We’ve been talking about making a living at writing, and I had three people all ask the same basic question: If I’m going to make writing my career, how do I treat it as a business instead of as an art or an avocation?
First, I recognize that some writers will insist on treating their writing as an art — which is fine, and for some writers no doubt more appropriate. I represent some authors who don’t really see themselves as “business” people, but as artists, creating words that share their stories. I totally understand and respect that perspective, since some writers are, in fact, artists with words. But if it’s important to you that you generate a full-time income through your writing, and you’re pondering how to create a number of writing projects that will improve your bottom line, then you need to begin to see your writing as a business. In essence, your words are a service or product — they have value, and others need to pay you in exchange for them.
Second, determining the value of your words is tough at first, which is why I’ve encouraged authors to begin by setting a small monthly financial goal, then building up the number as you find success. If you know you need to earn, say, $2500 per month, then it’s clear the goal is about $500 per week (which sounds small when you put it that way, doesn’t it?). Thinking in that manner moves writing into more of a business model, since it reduces your work to numbers: “I need to make $500 from my writing this week.” You then begin to map out which projects you can do that will generate the cash flow you need.
Third, as I’ve said a number of times on this blog, today is a great time to be a writer. There are more readers and more opportunities than ever before, so there’s a market for people who can create good content. You’ll still hear people complain that it’s not easy… but when has making a living with art ever been easy? For that matter, when has starting a business ever been easy? I started a writing and editorial service, built it into a success, and it was a lot of hours and work. I then went to work for publishers and traded my time for a salary, which was also hard work. When I started my own literary agency several years ago, I knew it would be a ton of work — locating good projects, finding authors with whom I was comfortable, building relationships with publishers, spending hours looking at proposals, reading contracts, keeping the books and cutting checks, getting involved in marketing discussions, having career conversations with authors, training staff, keeping in touch with people in the industry through this blog and other sources, etc. I’m not complaining — I love my job. Love being an agent. I don’t want to do anything else. But it’s hard work; just as setting up and running a writing business will be hard work.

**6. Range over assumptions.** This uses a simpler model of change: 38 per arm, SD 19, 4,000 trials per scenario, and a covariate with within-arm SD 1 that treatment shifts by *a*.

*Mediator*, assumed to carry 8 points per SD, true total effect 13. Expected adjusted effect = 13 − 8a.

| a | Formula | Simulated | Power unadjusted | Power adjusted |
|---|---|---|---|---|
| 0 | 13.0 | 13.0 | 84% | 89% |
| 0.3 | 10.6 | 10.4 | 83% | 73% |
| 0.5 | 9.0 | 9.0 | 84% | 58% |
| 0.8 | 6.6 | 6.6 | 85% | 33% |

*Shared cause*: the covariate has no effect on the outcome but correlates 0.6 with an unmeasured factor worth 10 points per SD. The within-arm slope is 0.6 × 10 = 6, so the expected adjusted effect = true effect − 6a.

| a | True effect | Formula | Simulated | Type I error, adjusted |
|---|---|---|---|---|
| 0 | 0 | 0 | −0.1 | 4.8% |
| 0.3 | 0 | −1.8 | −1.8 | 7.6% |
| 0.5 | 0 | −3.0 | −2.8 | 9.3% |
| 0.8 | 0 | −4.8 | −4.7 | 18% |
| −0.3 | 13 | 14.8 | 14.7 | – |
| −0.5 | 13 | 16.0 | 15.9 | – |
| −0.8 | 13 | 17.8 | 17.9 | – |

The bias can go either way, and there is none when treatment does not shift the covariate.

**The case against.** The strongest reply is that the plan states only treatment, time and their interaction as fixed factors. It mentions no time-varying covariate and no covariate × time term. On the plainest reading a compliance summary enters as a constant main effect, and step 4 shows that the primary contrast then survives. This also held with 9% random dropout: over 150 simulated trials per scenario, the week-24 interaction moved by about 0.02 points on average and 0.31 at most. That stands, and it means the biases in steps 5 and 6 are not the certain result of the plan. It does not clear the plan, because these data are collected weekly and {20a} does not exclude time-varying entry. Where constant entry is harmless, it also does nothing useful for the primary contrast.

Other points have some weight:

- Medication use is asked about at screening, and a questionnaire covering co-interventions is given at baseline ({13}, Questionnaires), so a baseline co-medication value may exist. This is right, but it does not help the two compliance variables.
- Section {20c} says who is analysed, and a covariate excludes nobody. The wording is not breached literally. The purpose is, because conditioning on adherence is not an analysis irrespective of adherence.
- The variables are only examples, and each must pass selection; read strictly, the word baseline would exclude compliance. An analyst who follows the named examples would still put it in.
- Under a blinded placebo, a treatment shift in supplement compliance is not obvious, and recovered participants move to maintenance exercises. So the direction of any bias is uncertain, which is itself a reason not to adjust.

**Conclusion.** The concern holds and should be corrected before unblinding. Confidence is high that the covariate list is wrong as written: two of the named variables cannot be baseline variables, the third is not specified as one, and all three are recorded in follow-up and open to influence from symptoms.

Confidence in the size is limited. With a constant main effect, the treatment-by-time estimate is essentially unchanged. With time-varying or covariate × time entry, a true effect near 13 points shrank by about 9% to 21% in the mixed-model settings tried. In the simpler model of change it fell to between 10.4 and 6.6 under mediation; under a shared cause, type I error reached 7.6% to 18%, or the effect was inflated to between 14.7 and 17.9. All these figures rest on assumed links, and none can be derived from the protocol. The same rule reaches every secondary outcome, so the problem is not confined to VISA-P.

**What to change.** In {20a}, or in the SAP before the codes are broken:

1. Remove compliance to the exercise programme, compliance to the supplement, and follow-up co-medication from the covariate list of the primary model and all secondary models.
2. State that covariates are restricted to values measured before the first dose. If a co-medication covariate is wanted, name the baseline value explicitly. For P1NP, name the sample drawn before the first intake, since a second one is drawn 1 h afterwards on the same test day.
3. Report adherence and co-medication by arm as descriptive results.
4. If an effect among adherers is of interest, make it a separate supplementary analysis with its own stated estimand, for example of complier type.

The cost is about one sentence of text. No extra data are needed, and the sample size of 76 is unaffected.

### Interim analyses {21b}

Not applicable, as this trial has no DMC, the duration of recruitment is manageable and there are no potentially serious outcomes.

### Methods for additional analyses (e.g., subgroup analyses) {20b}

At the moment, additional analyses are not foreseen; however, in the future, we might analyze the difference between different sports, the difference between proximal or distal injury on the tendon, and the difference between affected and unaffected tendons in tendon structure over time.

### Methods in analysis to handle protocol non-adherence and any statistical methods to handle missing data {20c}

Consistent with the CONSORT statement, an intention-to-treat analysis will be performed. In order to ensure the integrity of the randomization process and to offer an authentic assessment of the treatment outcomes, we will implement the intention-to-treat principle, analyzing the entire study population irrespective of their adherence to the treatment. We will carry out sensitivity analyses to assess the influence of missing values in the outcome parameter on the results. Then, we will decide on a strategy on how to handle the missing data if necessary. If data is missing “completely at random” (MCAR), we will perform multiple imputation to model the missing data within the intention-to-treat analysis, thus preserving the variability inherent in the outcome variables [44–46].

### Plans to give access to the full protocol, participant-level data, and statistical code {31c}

On the other hand, there are numerous pluses to starting a writing business. There’s no big overhead — you need a computer and internet access. Business cards and a website are helpful, as is a professional wardrobe and some people skills. You’ll discover that, like marketing your novel, running a writing business is basically a sales job. You’ll need to get the word out and increase your visibility, but that will help you when your book releases. You’ll need to know how to tell your story, in order to sell people on your skills. You’ll need to have a dedicated time to write, so that you balance the marketing with the actual writing. And that keeps you writing regularly, so that you begin to see writing as the task you’re doing every day, rather than a hobby to try when the mood strikes, or you’ve found your muse. (As I learned to say when I was working for a newspaper: “Screw the muse — write the words.” Though the editor who taught me that phrase might have used more colorful language.)
Fourth, learn the value of a three-legged stool. The metaphor of a three-legged stool has long been used with small businesses. If you only have one product, you only have one leg to your stool. (For example, if you’re running a hot dog stand, you have one thing to sell.) That works fine so long as your product is popular, but when popularity fades, you’re left with one product that isn’t making you any money. That’s why bookstores don’t just sell books — they sell cards, puzzles, games, journals, bookends, fancy pens, stuffed toys, t-shirts, jewelry, and anything else that might appeal to book lovers. If you’re running a writing business, you may want to think about adding other legs to your stool. If you write books, perhaps you can collaborate and help others write books. Maybe you can edit other people’s manuscripts, or copy-edit, or do the developmental book connecting that’s so important with fiction. You might be able to teach writing, or speak at writing conferences, or help with some free-lance book marketing. Maybe you can help create proposals, or be a writing coach, or sell articles to websites and magazines. You can’t do all of these things, of course, but figuring out the tasks you can do, and creating a business that involves several of them, will give you a more stable financial base.
That’s how you start. There’s more to it, and I’ll get to that in my next blog post, but I’d love to know what you’ve found helps you make a living at writing. Share your thoughts with me in the “comments” section below…